On May 10, 2010, the United General Assembly adopted resolution A/RES/64/255, which proclaimed the period 2011-2020 as the Decade of Action for Road Safety. By highlighting the need for increased activities at the national, regional and global levels, the Decade of Action for Road Safety aims to rethink approaches to building streets citywide. Traffic fatalities and injuries constitute a major public health concern worldwide, with nearly 1.3 million people dying as a result of road crashes, and between 20 million and 50 million more injured, according to the United Nations.
The Administration has launched innovative measures that have successfully reduced traffic fatalities to record lows in large part by preventing speeding, which accounts for crashes that twice as deadly as other types of accidents.
Since 2004, there have been fewer traffic fatalities each year on city streets than at any time since 1910 – which was the first year these kinds of statistics were kept. There were 35,500 fewer vehicle crashes in the five boroughs in 2010, than there were in 2001. New York City’s traffic fatality rate is now less than a third of the nation’s, and less than half the rate seen in the nation’s next 10 biggest cities.
The new measures announced today – the slow-speed zone and additional speed boards – are a part of the Department of Transportation’s Pedestrian Safety Study and Action Plan released last summer.
The slow-speed zone will first be implemented in the Claremont section of the Bronx this summer, where a 20 m.p.h. speed limit will be installed. Potential locations for the slow-speed zone were evaluated by crashes per square mile and neighborhood characteristics, including the number of schools, subway stations and truck routes in the area. The City will work with the local community to refine the project’s plans, with the goal of implementing changes this summer.
This spring, new, portable electric speed boards are being installed to combat speeding along streets with histories of excessive speeding. These devices use radar technology to record the speeds of oncoming vehicles, giving motorists clear, unmistakable cues to slow down if they are speeding.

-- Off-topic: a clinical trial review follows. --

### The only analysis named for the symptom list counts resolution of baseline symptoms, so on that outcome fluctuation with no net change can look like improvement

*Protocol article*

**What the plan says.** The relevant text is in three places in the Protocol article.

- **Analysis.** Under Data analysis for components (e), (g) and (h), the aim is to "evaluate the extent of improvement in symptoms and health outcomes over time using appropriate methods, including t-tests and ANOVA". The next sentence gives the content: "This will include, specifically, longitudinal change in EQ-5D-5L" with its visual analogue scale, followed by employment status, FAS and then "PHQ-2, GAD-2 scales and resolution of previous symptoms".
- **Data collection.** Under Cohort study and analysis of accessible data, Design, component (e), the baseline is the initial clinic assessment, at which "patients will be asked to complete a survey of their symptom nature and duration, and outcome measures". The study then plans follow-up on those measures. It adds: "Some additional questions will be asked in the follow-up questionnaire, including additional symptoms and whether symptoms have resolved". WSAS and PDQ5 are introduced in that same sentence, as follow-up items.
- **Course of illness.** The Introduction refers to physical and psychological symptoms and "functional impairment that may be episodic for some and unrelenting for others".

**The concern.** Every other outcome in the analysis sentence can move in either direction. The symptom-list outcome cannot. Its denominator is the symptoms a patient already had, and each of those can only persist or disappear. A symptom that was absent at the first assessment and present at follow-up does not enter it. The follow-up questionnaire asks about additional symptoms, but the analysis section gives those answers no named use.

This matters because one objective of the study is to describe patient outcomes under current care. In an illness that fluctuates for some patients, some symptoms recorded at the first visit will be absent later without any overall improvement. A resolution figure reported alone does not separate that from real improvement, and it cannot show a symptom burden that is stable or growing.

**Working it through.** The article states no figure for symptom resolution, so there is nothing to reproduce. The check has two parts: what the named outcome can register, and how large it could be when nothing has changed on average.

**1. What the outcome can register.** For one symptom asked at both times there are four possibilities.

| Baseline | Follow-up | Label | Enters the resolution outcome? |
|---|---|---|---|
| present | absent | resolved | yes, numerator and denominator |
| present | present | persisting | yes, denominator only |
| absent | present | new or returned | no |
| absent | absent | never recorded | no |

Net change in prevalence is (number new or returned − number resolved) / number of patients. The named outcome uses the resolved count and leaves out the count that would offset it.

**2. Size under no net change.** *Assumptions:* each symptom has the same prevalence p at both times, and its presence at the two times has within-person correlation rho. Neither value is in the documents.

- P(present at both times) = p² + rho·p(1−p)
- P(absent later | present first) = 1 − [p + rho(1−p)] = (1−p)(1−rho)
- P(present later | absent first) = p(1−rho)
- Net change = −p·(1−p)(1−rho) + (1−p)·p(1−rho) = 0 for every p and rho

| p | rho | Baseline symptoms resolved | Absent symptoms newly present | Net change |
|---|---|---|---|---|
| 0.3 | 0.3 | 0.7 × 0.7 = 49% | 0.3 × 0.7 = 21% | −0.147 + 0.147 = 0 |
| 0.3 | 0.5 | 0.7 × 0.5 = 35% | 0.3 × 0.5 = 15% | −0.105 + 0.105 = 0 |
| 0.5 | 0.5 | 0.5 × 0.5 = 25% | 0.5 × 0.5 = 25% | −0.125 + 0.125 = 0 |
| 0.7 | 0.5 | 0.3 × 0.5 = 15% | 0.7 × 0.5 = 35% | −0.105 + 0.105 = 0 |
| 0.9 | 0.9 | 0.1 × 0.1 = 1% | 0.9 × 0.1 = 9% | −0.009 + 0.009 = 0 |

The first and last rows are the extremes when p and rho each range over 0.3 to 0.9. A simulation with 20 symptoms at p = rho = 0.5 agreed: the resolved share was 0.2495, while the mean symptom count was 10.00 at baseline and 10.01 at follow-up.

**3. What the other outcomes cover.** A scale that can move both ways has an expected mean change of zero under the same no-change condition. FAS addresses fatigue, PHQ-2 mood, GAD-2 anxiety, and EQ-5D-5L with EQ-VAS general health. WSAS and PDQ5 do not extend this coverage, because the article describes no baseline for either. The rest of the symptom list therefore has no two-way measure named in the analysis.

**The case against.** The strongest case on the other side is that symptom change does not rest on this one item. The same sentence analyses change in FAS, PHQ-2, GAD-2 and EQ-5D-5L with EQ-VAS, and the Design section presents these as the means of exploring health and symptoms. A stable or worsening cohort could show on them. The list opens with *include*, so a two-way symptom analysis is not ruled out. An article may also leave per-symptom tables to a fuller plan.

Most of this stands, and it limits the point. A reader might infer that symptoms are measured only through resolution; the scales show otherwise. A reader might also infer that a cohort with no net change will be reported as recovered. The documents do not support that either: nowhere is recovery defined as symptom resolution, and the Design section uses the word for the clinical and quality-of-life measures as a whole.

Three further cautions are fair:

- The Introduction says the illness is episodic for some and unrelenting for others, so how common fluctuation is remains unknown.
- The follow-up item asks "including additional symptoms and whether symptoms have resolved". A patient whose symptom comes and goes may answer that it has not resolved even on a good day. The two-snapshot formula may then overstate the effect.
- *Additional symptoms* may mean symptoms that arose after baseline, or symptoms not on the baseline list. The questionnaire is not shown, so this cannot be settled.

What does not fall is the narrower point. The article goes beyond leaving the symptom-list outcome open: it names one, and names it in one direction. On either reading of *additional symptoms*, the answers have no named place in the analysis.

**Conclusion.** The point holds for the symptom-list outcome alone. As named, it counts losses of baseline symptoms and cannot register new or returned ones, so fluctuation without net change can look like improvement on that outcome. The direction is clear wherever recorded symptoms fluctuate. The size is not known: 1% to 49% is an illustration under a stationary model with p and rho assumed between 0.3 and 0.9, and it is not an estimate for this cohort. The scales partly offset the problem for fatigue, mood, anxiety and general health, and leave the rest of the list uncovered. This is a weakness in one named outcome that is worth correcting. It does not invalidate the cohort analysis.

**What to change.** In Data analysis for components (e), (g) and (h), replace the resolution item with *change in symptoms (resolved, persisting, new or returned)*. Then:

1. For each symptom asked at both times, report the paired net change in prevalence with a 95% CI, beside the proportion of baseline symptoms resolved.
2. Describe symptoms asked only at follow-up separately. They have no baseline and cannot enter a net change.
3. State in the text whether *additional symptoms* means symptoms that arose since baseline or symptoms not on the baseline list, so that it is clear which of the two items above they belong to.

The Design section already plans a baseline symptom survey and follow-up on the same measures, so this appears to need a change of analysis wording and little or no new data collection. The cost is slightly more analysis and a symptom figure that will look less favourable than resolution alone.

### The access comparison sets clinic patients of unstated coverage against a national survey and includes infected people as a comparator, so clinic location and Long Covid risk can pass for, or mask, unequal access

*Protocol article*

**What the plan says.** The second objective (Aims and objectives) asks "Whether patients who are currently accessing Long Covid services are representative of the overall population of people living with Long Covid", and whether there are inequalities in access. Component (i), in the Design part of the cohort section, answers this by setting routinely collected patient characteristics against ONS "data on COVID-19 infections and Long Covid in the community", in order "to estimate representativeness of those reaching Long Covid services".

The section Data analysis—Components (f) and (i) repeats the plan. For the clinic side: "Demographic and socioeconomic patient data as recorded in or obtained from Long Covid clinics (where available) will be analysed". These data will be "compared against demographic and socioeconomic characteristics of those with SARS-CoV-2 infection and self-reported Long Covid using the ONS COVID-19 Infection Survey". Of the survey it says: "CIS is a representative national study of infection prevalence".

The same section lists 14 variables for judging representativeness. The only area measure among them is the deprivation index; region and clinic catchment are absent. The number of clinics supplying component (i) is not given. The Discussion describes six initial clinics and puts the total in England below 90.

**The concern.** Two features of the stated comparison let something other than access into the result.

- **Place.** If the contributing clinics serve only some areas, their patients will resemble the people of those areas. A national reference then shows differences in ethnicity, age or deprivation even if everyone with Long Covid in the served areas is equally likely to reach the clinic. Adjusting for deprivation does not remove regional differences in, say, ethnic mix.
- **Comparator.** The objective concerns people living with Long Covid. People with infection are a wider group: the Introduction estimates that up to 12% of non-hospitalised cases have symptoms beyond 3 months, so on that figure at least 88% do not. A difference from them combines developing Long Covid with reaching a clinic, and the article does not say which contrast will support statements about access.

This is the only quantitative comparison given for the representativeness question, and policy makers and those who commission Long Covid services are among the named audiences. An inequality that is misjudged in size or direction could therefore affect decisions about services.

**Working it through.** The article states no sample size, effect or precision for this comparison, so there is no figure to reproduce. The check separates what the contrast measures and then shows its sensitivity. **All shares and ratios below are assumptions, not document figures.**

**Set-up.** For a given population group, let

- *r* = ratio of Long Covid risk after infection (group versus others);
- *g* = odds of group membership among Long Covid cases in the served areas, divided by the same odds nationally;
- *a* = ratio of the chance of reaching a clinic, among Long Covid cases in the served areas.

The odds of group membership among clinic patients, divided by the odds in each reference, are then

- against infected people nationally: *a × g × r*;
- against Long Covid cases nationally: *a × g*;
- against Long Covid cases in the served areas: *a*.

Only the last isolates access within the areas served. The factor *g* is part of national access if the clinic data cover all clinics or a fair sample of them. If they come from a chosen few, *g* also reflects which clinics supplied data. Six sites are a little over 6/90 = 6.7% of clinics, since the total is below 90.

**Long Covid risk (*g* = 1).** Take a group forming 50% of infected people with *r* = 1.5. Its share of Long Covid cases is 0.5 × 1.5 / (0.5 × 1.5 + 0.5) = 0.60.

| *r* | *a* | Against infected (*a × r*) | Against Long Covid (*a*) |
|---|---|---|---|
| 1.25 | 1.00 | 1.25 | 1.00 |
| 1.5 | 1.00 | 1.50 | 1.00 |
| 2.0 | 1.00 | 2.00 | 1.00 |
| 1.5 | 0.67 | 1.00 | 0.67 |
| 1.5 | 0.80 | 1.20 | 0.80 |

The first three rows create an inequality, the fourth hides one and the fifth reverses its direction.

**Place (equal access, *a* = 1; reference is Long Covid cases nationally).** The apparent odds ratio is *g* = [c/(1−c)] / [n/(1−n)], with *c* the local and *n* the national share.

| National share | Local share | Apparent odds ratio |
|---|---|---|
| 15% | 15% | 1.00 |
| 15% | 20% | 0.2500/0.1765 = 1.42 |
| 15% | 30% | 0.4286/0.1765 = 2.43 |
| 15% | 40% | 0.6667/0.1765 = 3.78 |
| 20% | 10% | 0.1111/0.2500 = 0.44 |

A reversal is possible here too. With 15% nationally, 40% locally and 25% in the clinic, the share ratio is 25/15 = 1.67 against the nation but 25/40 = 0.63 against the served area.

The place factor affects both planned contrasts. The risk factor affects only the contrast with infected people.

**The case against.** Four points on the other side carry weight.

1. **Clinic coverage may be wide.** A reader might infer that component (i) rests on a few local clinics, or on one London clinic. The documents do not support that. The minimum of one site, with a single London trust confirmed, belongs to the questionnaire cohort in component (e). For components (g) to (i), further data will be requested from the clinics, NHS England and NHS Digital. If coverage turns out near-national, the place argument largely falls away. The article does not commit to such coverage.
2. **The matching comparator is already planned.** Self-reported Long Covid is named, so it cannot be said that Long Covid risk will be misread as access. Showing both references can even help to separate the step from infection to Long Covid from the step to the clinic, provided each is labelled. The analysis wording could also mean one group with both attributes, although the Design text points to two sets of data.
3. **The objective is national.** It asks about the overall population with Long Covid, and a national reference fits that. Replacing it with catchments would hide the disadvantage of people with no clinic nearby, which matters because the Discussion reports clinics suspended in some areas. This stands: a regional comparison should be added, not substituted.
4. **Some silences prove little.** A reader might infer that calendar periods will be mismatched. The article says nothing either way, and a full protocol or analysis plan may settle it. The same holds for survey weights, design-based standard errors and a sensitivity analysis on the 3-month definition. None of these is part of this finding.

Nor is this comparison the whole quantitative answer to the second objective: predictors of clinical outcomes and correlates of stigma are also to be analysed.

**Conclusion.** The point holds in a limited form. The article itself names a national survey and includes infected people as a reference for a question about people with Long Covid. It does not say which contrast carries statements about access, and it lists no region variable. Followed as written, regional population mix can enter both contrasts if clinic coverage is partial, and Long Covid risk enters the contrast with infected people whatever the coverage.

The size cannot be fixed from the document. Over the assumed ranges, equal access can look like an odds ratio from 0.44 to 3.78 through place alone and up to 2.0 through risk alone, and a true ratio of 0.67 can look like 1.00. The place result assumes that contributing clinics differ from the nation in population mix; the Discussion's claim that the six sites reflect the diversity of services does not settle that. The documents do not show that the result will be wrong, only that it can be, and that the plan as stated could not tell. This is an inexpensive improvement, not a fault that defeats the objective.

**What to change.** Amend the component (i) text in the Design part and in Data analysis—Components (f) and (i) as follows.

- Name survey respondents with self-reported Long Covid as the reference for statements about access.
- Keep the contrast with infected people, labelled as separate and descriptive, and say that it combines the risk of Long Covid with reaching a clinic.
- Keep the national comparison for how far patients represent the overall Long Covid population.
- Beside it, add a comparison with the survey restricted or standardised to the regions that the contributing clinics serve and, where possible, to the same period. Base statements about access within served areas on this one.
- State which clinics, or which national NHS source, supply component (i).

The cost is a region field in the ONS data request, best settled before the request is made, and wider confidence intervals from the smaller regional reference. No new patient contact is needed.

Temporary speed boards are now positioned at Bruckner Boulevard/Kearney Avenue between Hollywood and Waterbury Avenues, in the Bronx, and Richmond Avenue between Ada and Regis drives, in Staten Island – roads that saw 96 percent and 66 percent of motorists speeding, respectively.
This month, a new series of speed boards will be installed featuring digital displays of skeletons when drivers exceed the posted speed limit. The speed boards complement the Department of Transportation’s “That’s Why It’s 30” ad campaign, which was re-introduced this spring. The ads focus on a key statistic that highlights the danger of speeding just 10 miles over the speed limit: if a pedestrian is hit by a car traveling 40 m.p.h. or faster, there’s a 70 percent chance that the pedestrian will be killed; at 30 m.p.h., there’s an 80 percent chance that the pedestrian will live.
In the last four years, the Administration has taken steps to expand street safety engineering in all five boroughs, including through the Safe Streets for Seniors and Safe Routes to Schools program. Safety improvements continue be installed in neighborhoods throughout the city, such as through the installation of pedestrian countdown signals at 1,500 locations in all five boroughs, making safety upgrades for 60 miles of streets each year for improved pedestrian safety, and the installation of more than 1,500 speed bumps citywide.
Stu Loeser / Marc LaVorgna (212) 788-2958
Seth Solomonow (DOT) (212) 839-4850